• How does a society become prosperous and how does it become poor?
  • What is a fair way to distribute resources in society?
  • Does the national debt matter? How could it affect your career?

If you don’t have some clarity about the answers to these questions, you may be proceeding in your professional life with some naïve optimism and inadequately prepared to safeguard yourself financially.

Granted, knowledge of economics does not always mean you will be immune from the effect of economic realities that are beyond your control.  But economic knowledge will afford you to take these realities into account as you make informed decisions about your career path, and allow you to weather any potential storm better than if you were caught by complete surprise.

Granted, economists themselves often disagree with each other, and economics may be the only discipline where the Nobel committee can grant a prize to two economists with completely opposing views.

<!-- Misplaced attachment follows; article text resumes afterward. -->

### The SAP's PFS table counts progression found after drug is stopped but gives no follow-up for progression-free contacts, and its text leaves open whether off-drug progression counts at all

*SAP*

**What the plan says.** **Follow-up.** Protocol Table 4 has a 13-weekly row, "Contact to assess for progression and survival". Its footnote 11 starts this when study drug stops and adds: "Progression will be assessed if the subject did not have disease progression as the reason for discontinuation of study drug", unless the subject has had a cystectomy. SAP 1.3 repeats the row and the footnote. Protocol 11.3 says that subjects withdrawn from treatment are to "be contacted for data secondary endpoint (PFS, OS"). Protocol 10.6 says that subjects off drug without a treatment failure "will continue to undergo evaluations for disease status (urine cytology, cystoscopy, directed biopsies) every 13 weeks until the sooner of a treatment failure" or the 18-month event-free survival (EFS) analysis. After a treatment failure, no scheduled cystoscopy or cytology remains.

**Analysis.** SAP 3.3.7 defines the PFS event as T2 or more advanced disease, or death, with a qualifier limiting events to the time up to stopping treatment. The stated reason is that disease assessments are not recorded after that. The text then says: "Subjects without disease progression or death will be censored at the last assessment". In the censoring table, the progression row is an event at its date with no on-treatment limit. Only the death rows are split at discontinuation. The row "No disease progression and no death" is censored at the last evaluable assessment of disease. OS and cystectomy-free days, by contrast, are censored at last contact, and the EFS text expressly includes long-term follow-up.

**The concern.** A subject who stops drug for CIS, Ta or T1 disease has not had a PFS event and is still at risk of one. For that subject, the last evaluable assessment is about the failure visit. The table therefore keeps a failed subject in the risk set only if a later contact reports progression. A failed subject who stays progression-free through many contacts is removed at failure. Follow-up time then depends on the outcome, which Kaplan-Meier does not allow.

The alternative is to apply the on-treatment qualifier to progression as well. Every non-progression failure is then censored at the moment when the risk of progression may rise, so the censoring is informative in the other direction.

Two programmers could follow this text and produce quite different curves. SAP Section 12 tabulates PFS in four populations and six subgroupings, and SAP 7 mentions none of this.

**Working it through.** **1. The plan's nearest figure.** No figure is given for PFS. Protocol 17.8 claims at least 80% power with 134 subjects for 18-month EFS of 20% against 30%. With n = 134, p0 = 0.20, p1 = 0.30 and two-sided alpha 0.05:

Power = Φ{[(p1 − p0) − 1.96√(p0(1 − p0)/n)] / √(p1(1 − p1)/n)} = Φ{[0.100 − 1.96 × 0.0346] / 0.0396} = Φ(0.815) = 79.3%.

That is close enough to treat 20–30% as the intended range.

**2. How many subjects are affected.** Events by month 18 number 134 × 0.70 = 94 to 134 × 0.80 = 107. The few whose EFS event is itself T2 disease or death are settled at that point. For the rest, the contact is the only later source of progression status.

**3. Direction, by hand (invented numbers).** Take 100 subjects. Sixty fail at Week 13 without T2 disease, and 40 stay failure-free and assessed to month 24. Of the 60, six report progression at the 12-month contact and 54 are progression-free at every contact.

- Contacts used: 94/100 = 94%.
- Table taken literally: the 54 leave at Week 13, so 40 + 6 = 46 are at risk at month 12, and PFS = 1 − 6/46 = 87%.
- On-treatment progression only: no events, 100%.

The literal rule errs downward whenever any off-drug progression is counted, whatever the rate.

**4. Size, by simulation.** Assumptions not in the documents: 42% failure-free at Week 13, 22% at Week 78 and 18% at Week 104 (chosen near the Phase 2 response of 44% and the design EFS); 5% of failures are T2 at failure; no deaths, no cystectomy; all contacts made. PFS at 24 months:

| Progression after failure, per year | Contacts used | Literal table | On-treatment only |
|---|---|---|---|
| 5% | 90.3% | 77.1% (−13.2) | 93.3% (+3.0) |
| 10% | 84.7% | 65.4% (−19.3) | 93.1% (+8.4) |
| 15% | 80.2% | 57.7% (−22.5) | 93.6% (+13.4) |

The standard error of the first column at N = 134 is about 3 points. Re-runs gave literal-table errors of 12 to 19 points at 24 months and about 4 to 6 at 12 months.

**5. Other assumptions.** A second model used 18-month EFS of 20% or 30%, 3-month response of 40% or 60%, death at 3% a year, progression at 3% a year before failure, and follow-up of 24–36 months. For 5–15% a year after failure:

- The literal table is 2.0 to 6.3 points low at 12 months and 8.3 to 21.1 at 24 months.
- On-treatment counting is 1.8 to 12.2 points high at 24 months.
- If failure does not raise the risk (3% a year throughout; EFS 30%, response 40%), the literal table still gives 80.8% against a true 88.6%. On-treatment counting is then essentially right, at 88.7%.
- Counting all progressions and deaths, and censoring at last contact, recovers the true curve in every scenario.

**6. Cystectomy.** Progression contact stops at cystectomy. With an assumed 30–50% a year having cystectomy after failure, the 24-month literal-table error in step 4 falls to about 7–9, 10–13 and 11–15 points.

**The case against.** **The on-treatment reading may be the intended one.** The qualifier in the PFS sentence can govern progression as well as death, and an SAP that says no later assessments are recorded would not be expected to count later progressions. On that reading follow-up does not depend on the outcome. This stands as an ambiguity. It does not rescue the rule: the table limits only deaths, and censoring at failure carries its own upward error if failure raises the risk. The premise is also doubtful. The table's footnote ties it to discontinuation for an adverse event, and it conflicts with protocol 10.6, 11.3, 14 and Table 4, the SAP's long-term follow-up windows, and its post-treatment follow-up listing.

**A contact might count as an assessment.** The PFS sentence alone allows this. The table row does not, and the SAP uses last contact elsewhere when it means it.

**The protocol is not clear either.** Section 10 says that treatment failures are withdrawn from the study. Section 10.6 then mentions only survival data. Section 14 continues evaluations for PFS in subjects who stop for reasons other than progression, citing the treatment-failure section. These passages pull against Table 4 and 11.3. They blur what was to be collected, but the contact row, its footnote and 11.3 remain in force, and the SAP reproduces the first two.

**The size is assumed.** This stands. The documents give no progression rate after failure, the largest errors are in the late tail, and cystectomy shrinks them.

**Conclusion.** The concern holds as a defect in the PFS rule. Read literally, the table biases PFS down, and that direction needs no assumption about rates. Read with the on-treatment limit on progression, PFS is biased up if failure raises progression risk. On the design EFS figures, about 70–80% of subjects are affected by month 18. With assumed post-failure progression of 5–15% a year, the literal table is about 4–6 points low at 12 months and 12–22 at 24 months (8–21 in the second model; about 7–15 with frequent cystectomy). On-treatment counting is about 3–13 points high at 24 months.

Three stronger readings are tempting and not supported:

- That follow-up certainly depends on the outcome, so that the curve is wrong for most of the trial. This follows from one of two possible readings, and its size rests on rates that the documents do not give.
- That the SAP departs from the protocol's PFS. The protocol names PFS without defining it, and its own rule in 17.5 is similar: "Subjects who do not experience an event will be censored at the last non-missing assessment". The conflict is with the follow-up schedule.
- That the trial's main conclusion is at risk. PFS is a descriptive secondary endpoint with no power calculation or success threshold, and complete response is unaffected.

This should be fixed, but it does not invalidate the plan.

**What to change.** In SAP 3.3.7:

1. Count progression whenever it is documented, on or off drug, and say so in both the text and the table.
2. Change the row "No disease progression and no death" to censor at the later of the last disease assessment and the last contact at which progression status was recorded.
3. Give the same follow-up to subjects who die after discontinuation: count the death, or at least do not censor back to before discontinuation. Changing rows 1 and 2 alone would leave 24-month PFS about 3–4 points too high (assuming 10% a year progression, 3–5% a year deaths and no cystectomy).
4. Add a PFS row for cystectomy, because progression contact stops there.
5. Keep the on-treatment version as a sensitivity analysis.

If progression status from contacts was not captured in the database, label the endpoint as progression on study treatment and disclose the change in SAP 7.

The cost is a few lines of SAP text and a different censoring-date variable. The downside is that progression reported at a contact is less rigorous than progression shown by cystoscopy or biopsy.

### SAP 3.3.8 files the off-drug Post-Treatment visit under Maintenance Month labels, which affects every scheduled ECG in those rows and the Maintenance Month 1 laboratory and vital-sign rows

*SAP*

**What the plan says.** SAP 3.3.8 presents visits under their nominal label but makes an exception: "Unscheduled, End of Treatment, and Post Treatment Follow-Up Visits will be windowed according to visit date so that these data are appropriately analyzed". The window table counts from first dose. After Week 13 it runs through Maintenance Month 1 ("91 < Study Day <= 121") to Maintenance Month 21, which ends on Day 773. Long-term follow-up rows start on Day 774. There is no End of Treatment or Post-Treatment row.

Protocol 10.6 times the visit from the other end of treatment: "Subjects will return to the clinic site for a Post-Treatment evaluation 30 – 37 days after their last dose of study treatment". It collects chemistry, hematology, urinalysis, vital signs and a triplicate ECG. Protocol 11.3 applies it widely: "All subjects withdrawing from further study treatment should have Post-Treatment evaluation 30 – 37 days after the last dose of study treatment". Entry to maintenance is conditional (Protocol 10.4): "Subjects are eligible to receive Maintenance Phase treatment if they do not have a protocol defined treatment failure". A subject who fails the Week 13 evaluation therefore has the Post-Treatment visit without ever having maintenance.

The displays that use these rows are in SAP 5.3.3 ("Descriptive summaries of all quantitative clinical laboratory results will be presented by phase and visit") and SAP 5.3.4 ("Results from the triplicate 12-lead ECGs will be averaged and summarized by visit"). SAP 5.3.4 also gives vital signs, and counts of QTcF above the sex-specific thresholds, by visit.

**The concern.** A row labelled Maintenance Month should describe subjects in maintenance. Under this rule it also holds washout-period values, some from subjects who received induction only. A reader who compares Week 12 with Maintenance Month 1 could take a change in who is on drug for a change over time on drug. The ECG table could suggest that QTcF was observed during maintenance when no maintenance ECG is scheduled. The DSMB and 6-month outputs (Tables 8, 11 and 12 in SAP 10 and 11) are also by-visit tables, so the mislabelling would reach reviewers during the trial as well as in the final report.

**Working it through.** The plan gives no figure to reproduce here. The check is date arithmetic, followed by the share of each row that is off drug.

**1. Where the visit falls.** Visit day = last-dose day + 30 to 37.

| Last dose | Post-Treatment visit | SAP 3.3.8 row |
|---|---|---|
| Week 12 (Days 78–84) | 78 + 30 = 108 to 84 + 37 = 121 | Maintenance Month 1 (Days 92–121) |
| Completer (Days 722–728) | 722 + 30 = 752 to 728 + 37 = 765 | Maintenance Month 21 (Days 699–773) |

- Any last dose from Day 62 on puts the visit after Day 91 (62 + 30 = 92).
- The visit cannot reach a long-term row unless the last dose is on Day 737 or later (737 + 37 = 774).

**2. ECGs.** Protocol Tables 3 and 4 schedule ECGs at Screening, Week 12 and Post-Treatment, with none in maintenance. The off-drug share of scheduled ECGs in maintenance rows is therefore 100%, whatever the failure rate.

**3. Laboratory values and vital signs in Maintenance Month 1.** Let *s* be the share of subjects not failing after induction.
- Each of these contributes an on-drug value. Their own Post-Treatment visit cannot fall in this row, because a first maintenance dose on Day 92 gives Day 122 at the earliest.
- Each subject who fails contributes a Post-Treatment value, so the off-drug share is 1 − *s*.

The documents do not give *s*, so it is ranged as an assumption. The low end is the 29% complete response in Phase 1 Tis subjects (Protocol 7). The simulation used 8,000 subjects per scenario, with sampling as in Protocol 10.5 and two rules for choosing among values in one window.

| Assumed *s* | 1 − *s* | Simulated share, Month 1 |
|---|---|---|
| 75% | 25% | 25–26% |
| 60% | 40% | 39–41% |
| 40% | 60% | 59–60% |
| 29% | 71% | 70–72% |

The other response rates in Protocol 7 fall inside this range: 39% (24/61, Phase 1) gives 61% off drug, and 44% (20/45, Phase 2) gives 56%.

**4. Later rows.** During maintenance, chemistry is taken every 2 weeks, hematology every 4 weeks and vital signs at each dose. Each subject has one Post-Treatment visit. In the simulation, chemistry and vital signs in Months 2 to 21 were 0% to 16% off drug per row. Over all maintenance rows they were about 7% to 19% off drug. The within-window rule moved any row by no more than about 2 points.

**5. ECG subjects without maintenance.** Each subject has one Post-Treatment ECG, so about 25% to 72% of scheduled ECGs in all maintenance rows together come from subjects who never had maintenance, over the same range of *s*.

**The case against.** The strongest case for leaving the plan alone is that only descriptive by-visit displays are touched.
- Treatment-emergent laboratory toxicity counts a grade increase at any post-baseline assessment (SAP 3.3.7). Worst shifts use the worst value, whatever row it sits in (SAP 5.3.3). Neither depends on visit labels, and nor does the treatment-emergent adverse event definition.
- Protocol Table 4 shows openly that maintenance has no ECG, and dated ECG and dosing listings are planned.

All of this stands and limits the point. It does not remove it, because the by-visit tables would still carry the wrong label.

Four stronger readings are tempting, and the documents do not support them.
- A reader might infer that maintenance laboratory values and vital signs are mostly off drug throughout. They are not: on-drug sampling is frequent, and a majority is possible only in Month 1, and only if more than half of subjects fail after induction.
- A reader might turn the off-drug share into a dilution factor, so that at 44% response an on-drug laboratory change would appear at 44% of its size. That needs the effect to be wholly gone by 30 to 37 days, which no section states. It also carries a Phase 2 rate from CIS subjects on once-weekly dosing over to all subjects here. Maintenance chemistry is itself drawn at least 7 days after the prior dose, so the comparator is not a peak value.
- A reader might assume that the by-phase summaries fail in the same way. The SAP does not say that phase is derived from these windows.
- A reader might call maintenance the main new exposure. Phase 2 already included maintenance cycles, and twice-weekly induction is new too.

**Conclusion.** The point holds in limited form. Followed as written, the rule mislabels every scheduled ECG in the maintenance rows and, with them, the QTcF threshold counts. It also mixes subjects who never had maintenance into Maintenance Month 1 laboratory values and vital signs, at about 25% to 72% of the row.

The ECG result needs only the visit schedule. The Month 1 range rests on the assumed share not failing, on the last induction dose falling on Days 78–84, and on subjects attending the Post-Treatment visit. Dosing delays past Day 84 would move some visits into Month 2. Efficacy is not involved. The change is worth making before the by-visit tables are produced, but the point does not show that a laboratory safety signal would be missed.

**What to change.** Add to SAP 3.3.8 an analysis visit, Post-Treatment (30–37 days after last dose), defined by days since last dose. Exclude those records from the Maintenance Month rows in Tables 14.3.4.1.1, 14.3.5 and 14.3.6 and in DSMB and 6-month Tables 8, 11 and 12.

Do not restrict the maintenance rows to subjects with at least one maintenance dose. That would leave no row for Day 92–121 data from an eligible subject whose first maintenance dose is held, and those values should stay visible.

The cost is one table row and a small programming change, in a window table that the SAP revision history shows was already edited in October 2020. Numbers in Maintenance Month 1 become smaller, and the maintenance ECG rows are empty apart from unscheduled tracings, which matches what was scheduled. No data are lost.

Nevertheless, there is great benefit to having some grasp of economic principles.  And if these seem flimsy on the surface, it’s usually because politicians and economists let their political views confuse their economic discourse, and not because basic, well-reasoned economic principles are themselves faulty.

If you want to get started, I can recommend to two excellent and easy-to-read introductory texts: How an Economy Grows and How it Crashes by Peter and Andrew Schiff and Economics in One Lesson, a classic collection of essays superbly written by Henry Hazlitt.

Your understanding of ethics

Sample questions:

  • Do the ends ever justify the means? If so, when and why?  If not, why not?
  • Are there ethical principles that should always be respected? If so, which ones and why?
  • Should medicine aim to provide the most good for the greatest number? Why or why not?
  • Should doctors serve both the individual and society? Can they?